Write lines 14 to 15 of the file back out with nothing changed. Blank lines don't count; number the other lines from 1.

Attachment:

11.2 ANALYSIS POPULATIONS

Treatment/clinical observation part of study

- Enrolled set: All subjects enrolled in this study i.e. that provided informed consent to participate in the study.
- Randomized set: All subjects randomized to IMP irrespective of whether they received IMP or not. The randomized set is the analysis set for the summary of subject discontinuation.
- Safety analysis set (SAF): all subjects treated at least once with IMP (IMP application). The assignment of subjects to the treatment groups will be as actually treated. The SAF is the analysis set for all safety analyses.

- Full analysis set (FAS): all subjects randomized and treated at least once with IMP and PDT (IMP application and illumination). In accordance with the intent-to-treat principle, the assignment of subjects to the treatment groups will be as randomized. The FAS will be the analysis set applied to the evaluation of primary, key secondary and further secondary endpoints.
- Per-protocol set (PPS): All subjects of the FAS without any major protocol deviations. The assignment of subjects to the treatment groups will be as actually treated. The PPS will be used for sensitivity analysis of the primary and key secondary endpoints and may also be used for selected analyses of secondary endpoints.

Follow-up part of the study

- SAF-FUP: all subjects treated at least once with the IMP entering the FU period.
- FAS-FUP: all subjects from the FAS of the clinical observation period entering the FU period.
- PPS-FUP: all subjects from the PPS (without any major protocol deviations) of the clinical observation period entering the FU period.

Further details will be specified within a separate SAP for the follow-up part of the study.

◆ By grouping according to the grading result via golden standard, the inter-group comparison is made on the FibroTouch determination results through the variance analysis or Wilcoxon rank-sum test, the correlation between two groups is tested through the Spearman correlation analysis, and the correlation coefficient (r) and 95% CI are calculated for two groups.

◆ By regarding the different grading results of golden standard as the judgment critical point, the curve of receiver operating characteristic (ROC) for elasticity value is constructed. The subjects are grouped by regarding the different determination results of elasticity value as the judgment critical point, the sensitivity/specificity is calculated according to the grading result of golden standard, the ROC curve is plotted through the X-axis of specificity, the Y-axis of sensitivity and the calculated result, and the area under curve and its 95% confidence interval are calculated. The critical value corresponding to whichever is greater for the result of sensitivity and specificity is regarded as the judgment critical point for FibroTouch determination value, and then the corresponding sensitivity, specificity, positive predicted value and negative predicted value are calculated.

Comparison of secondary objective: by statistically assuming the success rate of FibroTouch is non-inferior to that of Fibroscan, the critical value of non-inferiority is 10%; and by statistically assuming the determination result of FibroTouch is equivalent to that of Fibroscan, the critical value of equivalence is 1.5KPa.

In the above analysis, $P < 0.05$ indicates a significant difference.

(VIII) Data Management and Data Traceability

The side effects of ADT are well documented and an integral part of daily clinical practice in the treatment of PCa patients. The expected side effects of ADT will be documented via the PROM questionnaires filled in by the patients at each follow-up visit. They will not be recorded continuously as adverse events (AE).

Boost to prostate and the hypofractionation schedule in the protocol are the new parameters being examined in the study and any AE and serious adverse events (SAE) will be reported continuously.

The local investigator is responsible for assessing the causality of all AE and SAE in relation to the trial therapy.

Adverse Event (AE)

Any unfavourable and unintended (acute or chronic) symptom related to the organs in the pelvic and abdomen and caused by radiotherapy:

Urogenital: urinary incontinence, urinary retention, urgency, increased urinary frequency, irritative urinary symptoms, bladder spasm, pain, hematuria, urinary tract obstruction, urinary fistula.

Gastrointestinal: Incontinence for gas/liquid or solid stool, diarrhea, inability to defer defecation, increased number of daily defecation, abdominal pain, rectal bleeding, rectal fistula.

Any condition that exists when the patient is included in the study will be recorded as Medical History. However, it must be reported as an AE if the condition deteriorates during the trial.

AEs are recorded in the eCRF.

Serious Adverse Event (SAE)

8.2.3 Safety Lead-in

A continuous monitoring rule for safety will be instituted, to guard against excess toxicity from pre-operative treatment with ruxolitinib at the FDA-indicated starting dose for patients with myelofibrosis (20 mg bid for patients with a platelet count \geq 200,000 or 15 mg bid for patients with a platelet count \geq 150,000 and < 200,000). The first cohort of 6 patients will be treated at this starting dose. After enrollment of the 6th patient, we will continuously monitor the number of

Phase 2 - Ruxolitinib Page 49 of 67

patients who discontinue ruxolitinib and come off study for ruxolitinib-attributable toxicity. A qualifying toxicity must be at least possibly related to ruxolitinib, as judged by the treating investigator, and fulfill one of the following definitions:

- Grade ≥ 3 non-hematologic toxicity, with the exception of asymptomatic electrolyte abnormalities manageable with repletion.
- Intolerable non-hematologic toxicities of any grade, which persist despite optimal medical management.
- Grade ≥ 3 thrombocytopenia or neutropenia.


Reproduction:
◆ By regarding the different grading results of golden standard as the judgment critical point, the curve of receiver operating characteristic (ROC) for elasticity value is constructed. The subjects are grouped by regarding the different determination results of elasticity value as the judgment critical point, the sensitivity/specificity is calculated according to the grading result of golden standard, the ROC curve is plotted through the X-axis of specificity, the Y-axis of sensitivity and the calculated result, and the area under curve and its 95% confidence interval are calculated. The critical value corresponding to whichever is greater for the result of sensitivity and specificity is regarded as the judgment critical point for FibroTouch determination value, and then the corresponding sensitivity, specificity, positive predicted value and negative predicted value are calculated.

Comparison of secondary objective: by statistically assuming the success rate of FibroTouch is non-inferior to that of Fibroscan, the critical value of non-inferiority is 10%; and by statistically assuming the determination result of FibroTouch is equivalent to that of Fibroscan, the critical value of equivalence is 1.5KPa.